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An Old-Time Tractor Demonstration
Sam was born in rural Kansas in 1926. His dad was a hard-working farmer and the children worked hard everyday to help ends meet. In the rural area he grew up in, the highlight of the week was Saturday when many people took a break from their work to go to town. It was on one such Saturday in the early 1940's when Sam was 16 years old that he ended up in Dennison, Kansas to watch a demonstration of a new tractor being put on by a local dealer.
It was an Allis-Chalmers tractor dealership, and to the best of Sam's recollection the tractor being demonstrated that day was a WC model. Specifically being shown off that day were the new skeleton-style steel wheels. At the time, most farmers in the area were using the older style wide steel wheels. With their relatively flat surface and heavy weight they severely packed the soil and the farmers weren't too happy with them. Remember that this was during the Second World War so although rubber tires had been in use for some time - due to war restrictions there were very few rubber-wheeled tractors available.
As everyone gathered around the tractor, the dealer spoke to the crowd about the advantages of the new skeleton-style steel wheels. The wheels were narrow which resulted in much less weight, and had tall lugs on them about 4 or 5 inches in length. This gave the tractor not only great traction, but also did not compact the soil like the older wide and heavy steel wheels did.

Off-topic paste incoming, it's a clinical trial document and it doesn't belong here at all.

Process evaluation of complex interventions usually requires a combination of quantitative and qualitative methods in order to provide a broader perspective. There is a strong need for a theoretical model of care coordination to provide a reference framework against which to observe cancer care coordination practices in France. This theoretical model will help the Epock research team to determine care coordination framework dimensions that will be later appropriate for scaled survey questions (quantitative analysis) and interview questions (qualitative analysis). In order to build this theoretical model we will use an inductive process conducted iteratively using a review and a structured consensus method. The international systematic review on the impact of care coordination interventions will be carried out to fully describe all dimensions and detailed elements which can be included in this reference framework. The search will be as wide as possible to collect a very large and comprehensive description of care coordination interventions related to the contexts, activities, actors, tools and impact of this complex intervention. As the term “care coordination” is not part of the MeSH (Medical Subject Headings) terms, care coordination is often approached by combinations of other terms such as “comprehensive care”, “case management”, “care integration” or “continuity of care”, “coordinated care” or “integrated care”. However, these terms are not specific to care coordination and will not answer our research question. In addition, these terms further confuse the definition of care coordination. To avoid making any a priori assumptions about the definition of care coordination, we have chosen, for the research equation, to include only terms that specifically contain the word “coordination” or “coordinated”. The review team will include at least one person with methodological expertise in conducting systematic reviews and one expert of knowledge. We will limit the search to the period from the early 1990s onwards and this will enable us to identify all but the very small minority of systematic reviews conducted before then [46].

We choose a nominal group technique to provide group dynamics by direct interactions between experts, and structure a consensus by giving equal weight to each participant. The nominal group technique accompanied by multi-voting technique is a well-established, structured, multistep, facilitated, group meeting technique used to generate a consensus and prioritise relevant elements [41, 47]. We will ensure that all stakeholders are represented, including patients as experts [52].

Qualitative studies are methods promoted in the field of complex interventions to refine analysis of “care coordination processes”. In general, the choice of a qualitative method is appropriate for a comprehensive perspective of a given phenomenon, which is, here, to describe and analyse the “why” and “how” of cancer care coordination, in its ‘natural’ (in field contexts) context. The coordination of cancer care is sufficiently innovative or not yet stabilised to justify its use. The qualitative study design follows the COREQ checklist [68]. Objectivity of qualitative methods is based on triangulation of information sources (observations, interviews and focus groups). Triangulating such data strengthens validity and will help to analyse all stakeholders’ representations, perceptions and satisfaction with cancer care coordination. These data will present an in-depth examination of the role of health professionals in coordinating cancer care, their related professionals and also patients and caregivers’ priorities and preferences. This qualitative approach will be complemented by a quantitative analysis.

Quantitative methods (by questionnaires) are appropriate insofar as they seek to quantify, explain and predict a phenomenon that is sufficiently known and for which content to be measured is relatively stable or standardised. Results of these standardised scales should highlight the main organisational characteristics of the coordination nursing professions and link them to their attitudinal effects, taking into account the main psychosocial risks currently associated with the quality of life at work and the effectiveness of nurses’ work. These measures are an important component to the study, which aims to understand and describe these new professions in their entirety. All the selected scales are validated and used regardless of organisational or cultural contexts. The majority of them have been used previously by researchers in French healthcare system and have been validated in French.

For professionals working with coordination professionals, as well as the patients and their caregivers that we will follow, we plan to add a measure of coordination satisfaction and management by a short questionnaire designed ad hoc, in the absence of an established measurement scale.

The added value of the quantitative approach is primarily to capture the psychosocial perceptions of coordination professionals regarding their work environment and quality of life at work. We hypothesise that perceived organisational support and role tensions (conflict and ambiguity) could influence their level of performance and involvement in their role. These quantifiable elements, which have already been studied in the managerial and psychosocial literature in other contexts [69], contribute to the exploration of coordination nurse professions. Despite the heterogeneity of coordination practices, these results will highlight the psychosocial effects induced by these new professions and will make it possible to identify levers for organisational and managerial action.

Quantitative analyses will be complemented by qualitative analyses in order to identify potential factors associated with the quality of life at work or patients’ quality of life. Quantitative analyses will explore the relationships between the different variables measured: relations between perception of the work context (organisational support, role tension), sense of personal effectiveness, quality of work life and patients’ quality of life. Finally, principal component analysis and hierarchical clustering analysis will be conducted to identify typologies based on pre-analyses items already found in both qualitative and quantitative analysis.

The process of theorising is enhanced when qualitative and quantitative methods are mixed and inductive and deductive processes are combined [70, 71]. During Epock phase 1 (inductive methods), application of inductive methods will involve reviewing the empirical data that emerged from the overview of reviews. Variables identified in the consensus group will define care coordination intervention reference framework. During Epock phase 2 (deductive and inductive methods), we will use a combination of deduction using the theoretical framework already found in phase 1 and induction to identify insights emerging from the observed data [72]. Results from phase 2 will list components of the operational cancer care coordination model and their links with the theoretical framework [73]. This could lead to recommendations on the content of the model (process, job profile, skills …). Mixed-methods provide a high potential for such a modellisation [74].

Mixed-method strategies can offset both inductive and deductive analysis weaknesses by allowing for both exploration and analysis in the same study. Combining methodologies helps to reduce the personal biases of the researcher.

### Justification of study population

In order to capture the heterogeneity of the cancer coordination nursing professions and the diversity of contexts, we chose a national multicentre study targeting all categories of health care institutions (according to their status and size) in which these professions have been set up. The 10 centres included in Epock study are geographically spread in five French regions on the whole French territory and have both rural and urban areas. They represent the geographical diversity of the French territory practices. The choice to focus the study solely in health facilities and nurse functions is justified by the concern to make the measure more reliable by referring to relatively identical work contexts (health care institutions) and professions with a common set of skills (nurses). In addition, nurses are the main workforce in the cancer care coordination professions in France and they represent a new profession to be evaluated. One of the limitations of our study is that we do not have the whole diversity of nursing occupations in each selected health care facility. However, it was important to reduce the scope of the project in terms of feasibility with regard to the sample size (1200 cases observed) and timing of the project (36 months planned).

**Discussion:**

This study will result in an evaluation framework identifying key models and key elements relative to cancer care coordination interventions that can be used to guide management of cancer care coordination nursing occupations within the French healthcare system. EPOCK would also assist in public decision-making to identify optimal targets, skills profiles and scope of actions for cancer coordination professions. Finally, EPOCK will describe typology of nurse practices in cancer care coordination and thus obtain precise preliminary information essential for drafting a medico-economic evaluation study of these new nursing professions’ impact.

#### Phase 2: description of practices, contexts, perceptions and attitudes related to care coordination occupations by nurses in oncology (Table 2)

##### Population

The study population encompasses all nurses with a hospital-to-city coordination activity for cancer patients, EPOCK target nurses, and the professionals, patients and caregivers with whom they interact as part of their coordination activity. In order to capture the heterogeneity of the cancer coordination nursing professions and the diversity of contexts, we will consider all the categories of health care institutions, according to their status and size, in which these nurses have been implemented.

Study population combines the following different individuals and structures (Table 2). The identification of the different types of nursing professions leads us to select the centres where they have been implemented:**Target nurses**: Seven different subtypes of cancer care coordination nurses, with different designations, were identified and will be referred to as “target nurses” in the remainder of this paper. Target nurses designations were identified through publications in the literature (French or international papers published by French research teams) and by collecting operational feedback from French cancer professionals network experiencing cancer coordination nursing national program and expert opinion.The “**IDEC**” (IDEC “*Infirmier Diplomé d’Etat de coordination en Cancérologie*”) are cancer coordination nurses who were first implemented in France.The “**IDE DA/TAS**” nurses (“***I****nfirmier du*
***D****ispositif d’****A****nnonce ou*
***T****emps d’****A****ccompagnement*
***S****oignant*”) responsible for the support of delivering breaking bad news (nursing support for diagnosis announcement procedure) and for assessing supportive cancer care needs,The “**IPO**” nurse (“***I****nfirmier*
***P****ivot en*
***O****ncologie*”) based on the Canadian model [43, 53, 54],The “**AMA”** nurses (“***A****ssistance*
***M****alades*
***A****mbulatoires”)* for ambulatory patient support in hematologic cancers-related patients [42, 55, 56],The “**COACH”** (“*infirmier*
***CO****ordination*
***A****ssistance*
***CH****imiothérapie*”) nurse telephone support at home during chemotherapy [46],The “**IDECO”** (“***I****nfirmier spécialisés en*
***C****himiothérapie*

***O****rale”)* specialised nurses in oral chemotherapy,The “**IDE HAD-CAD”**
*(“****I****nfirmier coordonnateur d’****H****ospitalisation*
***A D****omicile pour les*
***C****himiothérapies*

To further drive his sales pitch home, the dealer did an unusual thing - he placed his foot on the brick floor of his sales area and had a helper drive the tractor right over his foot. Of course with his foot placed strategically between the tall lugs of the wheels his foot was uninjured and the point was well taken by the on-lookers.
One particular farmer was very impressed and purchased this fine tractor for his farm. Upon bringing it home he promptly took it out to the field and was anxious to show his wife what the dealer had shown him about the non-compacting nature of these new steel wheels. So he had her get up on the tractor, start it up, and while he held his foot there bravely on top of the dirt - had her drive right over it. Seems in the excitement of the dealer's demonstration, this farmer had failed to notice one important point - the dealer's sales floor was made of brick! Out there in the farmer's field the wheels sank right down into that soft dirt and although they did not compact the soil (as advertised) they crushed that poor farmer's foot so bad that it was broken in several places.
Being a small town, word travelled quickly when that red-faced farmer came limping into Dennison the next Saturday. And to this day - some 50 years later - when you start talking to Sam about tractors this is his most vivid memory!